Research Article

Early influences on blood pressure: a study of children aged 5-7 years.

BMJ 1989; 299 doi: http://dx.doi.org/10.1136/bmj.299.6699.587 (Published 02 September 1989) Cite this as: BMJ 1989;299:587
  1. P. H. Whincup,
  2. D. G. Cook,
  3. A. G. Shaper
  1. Department of Clinical Epidemiology and General Practice, Royal Free Hospital School of Medicine, London.

    Abstract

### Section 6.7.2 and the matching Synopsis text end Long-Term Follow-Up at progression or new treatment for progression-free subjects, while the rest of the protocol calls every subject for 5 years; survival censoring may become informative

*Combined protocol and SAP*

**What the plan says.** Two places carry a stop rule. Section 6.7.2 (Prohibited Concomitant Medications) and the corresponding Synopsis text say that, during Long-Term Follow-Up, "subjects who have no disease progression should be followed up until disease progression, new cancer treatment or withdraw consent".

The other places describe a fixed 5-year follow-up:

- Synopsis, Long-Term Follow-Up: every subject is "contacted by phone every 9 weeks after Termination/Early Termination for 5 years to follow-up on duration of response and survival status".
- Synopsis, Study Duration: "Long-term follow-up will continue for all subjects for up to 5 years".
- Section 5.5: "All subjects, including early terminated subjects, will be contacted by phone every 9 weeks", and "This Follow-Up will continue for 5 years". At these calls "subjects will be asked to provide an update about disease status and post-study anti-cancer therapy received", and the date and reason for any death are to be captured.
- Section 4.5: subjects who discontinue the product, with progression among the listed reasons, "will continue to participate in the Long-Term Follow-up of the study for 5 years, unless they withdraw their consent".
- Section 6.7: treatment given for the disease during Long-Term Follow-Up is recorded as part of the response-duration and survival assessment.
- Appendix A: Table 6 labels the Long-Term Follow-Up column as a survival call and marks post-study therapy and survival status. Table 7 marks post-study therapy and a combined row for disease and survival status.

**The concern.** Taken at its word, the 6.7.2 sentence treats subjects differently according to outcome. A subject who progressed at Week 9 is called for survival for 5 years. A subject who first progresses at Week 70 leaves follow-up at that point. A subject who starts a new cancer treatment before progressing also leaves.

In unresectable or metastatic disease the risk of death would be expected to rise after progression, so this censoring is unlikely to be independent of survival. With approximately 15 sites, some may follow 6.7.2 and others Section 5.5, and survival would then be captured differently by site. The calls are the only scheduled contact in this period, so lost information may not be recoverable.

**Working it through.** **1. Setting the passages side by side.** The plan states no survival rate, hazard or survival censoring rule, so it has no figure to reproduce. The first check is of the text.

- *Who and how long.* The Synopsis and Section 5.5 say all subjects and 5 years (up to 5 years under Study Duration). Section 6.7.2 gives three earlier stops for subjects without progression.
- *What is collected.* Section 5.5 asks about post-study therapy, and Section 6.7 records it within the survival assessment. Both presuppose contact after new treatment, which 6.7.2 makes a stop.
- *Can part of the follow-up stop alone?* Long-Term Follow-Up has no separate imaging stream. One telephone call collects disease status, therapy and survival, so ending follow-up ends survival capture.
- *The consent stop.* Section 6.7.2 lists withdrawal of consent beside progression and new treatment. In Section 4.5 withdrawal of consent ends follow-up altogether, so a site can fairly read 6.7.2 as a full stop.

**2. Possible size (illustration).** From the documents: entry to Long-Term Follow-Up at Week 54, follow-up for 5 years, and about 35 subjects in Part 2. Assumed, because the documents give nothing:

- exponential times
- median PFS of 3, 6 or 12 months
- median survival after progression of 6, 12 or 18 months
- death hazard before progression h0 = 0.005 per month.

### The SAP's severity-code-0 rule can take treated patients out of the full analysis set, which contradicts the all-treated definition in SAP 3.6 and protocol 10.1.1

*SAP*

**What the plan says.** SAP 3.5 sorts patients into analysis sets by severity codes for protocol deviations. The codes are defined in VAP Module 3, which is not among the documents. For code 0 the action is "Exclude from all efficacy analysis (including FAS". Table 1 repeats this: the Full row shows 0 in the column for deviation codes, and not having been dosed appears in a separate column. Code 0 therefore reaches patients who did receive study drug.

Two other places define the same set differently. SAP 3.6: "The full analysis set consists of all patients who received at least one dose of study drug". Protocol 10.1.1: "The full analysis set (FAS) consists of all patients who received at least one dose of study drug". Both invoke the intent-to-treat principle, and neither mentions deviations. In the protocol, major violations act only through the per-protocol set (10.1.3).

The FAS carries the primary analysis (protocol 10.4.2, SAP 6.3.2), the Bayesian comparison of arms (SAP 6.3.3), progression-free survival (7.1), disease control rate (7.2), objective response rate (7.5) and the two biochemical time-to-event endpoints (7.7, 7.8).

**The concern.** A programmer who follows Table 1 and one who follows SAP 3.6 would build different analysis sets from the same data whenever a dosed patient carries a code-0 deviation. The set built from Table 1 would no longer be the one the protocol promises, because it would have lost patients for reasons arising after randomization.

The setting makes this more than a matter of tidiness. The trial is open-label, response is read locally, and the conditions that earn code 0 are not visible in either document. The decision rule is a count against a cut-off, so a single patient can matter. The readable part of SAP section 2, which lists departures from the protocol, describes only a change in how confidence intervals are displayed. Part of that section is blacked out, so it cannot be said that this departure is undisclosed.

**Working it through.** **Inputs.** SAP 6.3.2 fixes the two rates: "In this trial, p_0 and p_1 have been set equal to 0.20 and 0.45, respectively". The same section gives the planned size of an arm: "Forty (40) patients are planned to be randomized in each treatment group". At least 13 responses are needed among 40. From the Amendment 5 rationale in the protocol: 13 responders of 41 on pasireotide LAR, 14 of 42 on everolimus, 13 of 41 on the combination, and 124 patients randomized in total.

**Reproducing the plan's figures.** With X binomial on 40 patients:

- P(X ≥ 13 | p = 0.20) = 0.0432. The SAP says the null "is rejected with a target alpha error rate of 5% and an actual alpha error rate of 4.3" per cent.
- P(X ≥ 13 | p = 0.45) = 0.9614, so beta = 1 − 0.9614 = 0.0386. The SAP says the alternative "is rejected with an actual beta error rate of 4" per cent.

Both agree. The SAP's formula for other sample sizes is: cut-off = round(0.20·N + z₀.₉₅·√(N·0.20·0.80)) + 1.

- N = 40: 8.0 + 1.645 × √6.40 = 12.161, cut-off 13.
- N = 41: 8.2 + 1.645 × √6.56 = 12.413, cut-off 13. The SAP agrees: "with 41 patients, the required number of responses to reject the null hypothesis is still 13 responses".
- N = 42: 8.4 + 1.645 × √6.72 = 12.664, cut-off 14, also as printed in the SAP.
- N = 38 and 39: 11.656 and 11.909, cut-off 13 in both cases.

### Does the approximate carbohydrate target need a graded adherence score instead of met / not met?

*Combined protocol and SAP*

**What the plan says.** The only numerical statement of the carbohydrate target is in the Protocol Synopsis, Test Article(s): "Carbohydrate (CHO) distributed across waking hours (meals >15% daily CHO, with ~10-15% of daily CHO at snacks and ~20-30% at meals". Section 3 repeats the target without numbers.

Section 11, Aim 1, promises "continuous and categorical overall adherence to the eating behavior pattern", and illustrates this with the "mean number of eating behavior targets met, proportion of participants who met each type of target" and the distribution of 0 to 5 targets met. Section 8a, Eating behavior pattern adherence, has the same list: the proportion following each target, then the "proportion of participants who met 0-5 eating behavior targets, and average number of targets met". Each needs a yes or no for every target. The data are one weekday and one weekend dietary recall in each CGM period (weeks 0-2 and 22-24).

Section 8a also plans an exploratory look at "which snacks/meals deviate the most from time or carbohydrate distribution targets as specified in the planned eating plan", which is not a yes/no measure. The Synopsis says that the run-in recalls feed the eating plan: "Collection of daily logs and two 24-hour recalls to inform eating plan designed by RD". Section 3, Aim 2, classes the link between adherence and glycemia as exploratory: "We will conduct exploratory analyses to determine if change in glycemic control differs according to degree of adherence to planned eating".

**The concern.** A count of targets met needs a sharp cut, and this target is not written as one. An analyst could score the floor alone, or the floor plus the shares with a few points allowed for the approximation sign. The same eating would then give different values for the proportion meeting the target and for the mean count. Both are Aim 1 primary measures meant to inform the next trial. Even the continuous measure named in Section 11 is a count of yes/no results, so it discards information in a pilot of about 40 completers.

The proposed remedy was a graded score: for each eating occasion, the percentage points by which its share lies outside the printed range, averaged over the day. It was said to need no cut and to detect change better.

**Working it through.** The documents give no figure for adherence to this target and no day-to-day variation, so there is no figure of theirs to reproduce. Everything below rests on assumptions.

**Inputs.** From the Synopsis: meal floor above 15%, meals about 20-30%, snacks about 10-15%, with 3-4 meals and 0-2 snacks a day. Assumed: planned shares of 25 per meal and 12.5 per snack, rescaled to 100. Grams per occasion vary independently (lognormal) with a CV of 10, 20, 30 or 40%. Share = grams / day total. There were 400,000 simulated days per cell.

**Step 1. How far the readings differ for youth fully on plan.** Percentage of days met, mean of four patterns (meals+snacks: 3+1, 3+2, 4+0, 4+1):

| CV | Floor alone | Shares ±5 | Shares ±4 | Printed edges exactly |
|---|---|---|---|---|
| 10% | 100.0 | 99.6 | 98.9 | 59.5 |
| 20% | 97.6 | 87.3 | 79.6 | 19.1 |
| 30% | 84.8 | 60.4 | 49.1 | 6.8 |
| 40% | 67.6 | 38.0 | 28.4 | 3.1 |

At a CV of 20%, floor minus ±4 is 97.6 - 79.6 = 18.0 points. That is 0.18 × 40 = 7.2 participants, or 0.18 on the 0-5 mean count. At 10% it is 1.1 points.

OBJECTIVE--To examine factors that influence blood pressure in children. DESIGN--Cross sectional study of children aged 5.0-7.0 years who had blood pressure measurements and for whom parental questionnaires were completed. SETTING--School based survey. SUBJECTS--3591 Children aged 5.0-7.5 years selected by stratified random sampling of primary schools in nine British towns (response rate 72%); 3591 were examined and their parental questionnaires were completed. Data were complete for birth rank in 3559, maternal age in 3542, maternal history of hypertension in 3524, and paternal history in 2633. RESULTS--Birth weight was inversely related to mean systolic blood pressure but only when standardised for current weight (weight standardised regression coefficient -1.83 mm Hg/kg (95% confidence interval -1.31 to -2.35). Mean diastolic pressure was similarly related to birth weight. Maternal age, birth rank, and a parental history of hypertension were all related to blood pressure. After standardisation for current weight a 10 year increase in maternal age was associated with a 1.0 mm Hg (0.4 to 1.6) rise in systolic pressure; first born children had systolic blood pressure on average 2.53 mm Hg (0.81 to 4.25) higher than those whose birth rank was greater than or equal to 4; and a maternal history of hypertension was associated with a systolic pressure on average 0.96 mm Hg (0.41 to 1.51) higher than in those with no such history. The effects described were largely independent of one another and of age and social class. The relation for birth rank was, however, closely related to that for family size. CONCLUSIONS--Influences acting in early life may be important determinants of blood pressure in the first decade. The relation between birth weight and blood pressure may reflect the rate of weight gain in infancy. The reasons for the relation with birth rank and maternal age are unknown; if confirmed they imply that delayed motherhood and smaller family size may be associated with higher blood pressure in offspring.